EAGLE-PICHER TO SELL ITS PLASTICS DIVISION

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Eagle-Picher Industries Inc. will sell its plastics division to help clear a path for growth after emerging from reorganization under Chapter 11 of the U.S. Bankruptcy Code.

The division makes parts from sheet molding compound and fiberglass-reinforced polyester for the automotive industry and other markets. Plants are in Huntington, Ashley and Grabill, Ind., all of which surround the Fort Wayne, Ind., metropolitan area.

The facilities employ nearly 800 and have 49 compression molding presses. Twenty-three of the presses have clamping forces of 1,000-4,000 tons, while the others have much smaller tonnages.

``After some rethinking, we decided to divest ourselves of the operation,'' said Andries Ruijssenaars, Eagle-Picher president and chief operating officer.

``If we're not No. 1 or No. 2 in a niche market, we have to see whether we can get to that position. We concluded that it was impractical and costly to invest an enormous amount of resources in SMC, where we are far from No. 1.''

Eagle-Picher will use the cash infusion from the sale to expand its other operations, Ruijssenaars said. Recently, the company has turned its attention from the freshly settled, six-year bankruptcy proceedings to growing many of its core businesses.

To do that, Eagle-Picher also is selling its small Fabricon Products Division. The River Rouge, Mich., division makes flexible paper packaging products coated with polypropylene and other substrate materials.

Also on the market is the company's Transicoil Division of Valley Forge, Pa., which manufactures small motors and several electrical products.

Cincinnati-based Eagle-Picher has hired a professional search firm to locate buyers. Currently, the company is assessing offers for its Plastics Division from several competitors, Ruijssenaars said. In addition, another bid has come from a management group in the plastics division, he said.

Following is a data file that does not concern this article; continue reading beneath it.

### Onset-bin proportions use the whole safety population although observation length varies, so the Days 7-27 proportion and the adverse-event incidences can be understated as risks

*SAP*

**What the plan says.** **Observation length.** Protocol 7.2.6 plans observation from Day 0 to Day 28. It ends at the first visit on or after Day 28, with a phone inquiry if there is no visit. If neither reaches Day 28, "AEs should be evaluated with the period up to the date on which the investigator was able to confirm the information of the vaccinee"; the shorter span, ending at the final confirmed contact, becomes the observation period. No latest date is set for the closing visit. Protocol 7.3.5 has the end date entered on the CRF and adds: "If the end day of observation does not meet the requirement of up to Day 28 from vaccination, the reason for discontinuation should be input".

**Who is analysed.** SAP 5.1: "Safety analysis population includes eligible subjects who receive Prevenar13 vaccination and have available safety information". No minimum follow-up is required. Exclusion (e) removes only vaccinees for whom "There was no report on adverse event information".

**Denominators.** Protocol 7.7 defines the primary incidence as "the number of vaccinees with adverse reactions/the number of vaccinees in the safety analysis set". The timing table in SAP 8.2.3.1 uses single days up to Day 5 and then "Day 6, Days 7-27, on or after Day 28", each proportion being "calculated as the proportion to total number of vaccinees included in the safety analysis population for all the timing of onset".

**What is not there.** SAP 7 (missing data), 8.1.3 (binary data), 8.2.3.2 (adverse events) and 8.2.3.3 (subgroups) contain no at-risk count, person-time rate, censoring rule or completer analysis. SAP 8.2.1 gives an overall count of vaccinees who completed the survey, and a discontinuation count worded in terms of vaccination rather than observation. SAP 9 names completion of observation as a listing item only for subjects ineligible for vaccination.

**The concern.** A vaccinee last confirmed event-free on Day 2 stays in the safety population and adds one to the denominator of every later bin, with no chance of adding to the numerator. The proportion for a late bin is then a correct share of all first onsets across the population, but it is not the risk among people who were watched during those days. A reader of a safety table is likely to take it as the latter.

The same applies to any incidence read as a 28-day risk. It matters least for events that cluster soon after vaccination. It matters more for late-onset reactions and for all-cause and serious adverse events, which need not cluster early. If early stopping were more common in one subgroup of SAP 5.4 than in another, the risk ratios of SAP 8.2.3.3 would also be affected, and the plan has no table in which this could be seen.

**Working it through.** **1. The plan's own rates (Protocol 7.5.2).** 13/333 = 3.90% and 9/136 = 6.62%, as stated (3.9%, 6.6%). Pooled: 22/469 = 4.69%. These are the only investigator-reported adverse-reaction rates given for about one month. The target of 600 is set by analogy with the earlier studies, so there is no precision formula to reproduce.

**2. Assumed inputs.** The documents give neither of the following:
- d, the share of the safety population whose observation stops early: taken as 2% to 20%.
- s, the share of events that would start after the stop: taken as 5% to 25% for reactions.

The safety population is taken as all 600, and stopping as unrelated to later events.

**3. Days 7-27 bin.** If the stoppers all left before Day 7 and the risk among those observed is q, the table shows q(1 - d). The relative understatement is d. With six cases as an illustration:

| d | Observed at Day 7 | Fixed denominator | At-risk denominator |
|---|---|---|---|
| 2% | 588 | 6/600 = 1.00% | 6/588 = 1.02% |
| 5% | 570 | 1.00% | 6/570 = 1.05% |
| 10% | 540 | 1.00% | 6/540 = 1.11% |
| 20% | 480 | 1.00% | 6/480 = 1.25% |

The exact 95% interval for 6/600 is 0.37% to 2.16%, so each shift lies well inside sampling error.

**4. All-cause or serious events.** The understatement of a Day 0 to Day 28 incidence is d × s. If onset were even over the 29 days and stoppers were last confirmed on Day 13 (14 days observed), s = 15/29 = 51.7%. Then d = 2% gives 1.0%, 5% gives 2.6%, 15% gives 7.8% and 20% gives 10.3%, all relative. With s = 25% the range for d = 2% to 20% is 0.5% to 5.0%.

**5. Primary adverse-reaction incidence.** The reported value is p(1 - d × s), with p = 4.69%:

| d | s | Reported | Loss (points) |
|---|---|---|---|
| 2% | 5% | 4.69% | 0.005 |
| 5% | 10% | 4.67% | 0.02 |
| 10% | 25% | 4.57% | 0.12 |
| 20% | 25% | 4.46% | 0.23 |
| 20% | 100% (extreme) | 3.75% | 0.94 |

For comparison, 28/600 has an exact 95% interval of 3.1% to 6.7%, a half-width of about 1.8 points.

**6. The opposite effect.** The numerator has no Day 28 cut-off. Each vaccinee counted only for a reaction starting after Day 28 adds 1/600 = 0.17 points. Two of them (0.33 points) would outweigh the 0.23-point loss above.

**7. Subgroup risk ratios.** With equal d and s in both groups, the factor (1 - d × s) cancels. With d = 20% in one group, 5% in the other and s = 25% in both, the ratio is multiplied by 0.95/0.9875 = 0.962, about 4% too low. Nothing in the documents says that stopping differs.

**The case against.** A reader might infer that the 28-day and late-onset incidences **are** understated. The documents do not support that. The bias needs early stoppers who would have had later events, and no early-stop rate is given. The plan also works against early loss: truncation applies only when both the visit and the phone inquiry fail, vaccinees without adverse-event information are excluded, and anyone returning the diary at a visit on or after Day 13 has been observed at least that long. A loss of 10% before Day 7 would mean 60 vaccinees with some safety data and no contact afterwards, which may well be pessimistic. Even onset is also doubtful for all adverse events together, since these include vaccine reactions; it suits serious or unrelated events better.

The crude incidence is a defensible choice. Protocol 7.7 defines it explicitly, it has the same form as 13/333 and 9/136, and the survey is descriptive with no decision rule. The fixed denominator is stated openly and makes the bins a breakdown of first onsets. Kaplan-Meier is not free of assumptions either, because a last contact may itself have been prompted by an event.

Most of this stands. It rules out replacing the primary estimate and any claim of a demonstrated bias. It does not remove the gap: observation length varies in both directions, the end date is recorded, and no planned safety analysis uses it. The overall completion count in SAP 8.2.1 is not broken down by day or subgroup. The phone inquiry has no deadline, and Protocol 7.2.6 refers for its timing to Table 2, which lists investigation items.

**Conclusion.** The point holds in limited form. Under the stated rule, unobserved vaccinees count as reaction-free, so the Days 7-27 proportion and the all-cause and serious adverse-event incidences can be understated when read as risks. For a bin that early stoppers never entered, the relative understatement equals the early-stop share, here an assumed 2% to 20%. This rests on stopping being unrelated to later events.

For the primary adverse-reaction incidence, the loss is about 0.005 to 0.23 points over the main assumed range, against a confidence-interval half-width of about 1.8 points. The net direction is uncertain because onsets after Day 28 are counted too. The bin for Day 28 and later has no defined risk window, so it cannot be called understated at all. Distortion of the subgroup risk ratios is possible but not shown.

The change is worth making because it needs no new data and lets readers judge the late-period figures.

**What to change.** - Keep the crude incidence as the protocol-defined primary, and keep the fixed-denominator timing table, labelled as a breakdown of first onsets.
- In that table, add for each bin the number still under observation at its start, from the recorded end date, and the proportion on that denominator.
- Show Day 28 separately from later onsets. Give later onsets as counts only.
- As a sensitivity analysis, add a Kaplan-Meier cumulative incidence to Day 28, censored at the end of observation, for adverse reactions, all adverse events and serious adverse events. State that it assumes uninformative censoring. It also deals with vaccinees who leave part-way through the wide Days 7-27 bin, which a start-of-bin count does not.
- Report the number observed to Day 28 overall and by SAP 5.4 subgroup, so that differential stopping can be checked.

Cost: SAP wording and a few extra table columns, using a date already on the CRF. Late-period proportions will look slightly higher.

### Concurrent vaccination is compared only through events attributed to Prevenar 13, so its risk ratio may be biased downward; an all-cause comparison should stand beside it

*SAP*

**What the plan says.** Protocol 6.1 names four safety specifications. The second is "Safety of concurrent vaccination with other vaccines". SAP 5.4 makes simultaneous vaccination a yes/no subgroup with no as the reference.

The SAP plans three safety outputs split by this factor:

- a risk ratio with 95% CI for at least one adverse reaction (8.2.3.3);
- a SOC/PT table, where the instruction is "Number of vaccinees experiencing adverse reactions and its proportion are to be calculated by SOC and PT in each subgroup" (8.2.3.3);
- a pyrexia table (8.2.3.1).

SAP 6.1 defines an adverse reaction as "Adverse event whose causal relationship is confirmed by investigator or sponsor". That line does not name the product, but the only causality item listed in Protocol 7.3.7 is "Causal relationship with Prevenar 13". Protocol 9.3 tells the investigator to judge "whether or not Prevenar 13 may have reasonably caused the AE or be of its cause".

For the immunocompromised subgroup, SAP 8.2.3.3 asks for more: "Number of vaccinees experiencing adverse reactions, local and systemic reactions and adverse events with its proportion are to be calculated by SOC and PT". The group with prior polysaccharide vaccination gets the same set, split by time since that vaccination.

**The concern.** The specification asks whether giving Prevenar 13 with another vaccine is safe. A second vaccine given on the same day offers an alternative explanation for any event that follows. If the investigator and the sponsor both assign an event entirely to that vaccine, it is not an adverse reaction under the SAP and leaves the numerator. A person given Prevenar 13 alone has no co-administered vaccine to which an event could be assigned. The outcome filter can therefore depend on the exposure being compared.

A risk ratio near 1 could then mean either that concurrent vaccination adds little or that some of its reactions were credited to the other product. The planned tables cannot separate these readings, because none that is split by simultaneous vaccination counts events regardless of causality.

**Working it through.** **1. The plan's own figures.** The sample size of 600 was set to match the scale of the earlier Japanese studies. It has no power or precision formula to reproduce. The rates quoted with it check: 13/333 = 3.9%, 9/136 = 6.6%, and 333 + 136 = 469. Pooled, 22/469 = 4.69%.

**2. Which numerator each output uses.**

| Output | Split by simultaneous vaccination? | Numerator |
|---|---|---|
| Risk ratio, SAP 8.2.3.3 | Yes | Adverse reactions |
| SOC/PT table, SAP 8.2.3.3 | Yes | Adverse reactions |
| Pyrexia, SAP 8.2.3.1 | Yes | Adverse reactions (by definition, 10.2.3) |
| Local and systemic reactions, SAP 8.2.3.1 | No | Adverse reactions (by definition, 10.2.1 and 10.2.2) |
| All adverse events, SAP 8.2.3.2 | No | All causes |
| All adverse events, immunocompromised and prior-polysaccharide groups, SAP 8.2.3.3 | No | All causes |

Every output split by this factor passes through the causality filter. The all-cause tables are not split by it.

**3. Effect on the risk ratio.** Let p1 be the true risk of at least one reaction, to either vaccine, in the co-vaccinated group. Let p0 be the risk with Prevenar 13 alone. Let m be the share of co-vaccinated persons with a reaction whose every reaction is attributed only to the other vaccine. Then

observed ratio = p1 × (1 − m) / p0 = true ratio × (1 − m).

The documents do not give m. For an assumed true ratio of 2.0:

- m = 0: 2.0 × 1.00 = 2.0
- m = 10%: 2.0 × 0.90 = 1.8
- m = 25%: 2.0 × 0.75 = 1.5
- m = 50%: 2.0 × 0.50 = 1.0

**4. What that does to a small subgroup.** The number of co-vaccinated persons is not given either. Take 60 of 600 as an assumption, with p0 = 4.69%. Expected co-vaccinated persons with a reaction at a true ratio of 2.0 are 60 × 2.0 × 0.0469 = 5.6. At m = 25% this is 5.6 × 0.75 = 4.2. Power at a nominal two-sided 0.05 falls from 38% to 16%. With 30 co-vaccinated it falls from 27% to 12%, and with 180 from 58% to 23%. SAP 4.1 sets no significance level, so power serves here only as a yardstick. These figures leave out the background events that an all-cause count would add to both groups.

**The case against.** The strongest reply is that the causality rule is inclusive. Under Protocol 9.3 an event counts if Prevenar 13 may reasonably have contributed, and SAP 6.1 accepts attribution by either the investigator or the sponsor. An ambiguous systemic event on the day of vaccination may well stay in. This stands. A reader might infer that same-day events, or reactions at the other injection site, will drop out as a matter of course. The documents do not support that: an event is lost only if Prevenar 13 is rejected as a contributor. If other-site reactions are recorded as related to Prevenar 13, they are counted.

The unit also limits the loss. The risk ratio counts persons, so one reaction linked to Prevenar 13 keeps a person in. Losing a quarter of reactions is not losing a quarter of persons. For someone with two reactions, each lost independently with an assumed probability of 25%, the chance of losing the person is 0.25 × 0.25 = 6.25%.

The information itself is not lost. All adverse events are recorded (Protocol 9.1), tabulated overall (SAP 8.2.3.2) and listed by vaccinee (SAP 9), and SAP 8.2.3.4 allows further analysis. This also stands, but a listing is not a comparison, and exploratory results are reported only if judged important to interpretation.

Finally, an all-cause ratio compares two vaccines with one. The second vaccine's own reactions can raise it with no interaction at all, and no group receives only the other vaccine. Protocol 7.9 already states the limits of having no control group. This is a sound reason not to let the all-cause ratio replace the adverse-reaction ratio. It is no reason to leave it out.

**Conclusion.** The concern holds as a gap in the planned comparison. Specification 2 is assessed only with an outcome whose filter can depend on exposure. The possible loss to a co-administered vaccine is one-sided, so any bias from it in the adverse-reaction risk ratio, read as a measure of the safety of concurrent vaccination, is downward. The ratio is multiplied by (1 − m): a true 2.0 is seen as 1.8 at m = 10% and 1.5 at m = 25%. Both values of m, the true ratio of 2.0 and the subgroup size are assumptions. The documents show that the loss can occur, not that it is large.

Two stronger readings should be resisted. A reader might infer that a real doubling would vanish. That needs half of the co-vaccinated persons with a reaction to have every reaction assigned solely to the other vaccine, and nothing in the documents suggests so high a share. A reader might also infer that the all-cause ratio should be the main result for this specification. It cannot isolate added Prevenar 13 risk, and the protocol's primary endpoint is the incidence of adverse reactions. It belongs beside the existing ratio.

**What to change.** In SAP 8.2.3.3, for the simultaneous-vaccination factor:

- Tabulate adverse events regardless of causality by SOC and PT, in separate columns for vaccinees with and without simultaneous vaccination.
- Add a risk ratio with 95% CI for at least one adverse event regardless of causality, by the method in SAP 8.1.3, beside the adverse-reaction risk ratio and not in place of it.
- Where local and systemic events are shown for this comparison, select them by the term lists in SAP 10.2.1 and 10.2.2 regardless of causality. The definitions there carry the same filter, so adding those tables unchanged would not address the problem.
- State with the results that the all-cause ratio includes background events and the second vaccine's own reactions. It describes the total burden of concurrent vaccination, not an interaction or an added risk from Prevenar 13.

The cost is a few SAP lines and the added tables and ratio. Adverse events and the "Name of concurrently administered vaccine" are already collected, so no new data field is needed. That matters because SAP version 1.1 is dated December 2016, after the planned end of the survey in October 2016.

Eagle-Picher officials would not disclose which companies are interested in the plastics plants. Major SMC competitors include Budd Co.'s Plastics Division in Troy, Mich., Cambridge Industries Inc. in Madison Heights, Mich., and Bailey Corp. in Seabrook, N.H., a unit of Venture Industries Corp. of Fraser, Mich.

Although Eagle-Picher gave no timetable for the sale, a company source said to expect a decision within 60 days.

The plastics division recorded 1996 sales of about $80 million, less than one-tenth of Eagle-Picher's combined annual sales of $891.3 million. Eagle-Picher manufactures hundreds of industrial products for the automotive, defense, aerospace and construction markets.

Industry experts estimate the division could be sold for $20 million to $40 million.

The plastics group suffered a blow last year when General Motors Corp. announced it was discontinuing its line of front-wheel-drive minivans. The 153,000-square- foot Huntington plant had supplied SMC roof panels for the vehicles, which include the Chevrolet Lumina, Oldsmobile Silhouette and Pontiac Trans Sport.

``It's been a profitable division, but we're reeling a little from the loss,'' said plastics division sales engineer James Grzelak. ``It's a tough time in automotive because we're being asked do what we can to keep prices affordable while trying to fill capacity.''

The 135,000-square-foot Ashley plant and 290,000-square-foot Grabill facility are operating at close to capacity, Grzelak said. Automotive components account for 60 percent of the plants' business. The facilities also produce parts for recreational watercraft, outboard motor cowlings, agricultural tractor cabs, exterior doors and other components.

The potential sale comes on the heels of Eagle-Picher Industries' emergence from bankruptcy Nov. 29. The firm had filed for protection in 1991 to resolve 150,000 personal-injury claims, dating from 1934, from exposure to products containing asbestos.

Under the settlement, Eagle-Picher agreed to pay $2 billion to cover present and future claims. Funds to cover claims and all the company's outstanding shares of common stock were transferred to a trust fund for distribution to litigants. Since then, Eagle-Picher has shifted from a publicly held to a private company.

Eagle-Picher had not made any transactions to buy other companies or shed divisions since it went into Chapter 11, Ruijssenaars said. Even so, since 1991, sales ballooned from $585 million to close to $900 million.

Since November, however, the company has made up for lost time by launching an aggressive expansion program. It invested close to $200 million recently in plants, equipment and products. New programs include construction of a $14 million ore-processing plant near an Oregon mining site and a $12 million plant in Virginia to make rubber-coated engine and brake seals and gaskets.

However, Eagle-Picher's SMC business has moved in fits and starts, with some years showing profits and some showing losses, said Ernest Hirsh, vice president of the company's automotive division.

``The folks in the plastics division have done a marvelous job at keeping operations moving forward over time,'' Hirsh said. ``We think another company that specializes in this area could do an even better job at being good parents. That would be a win situation for everyone.''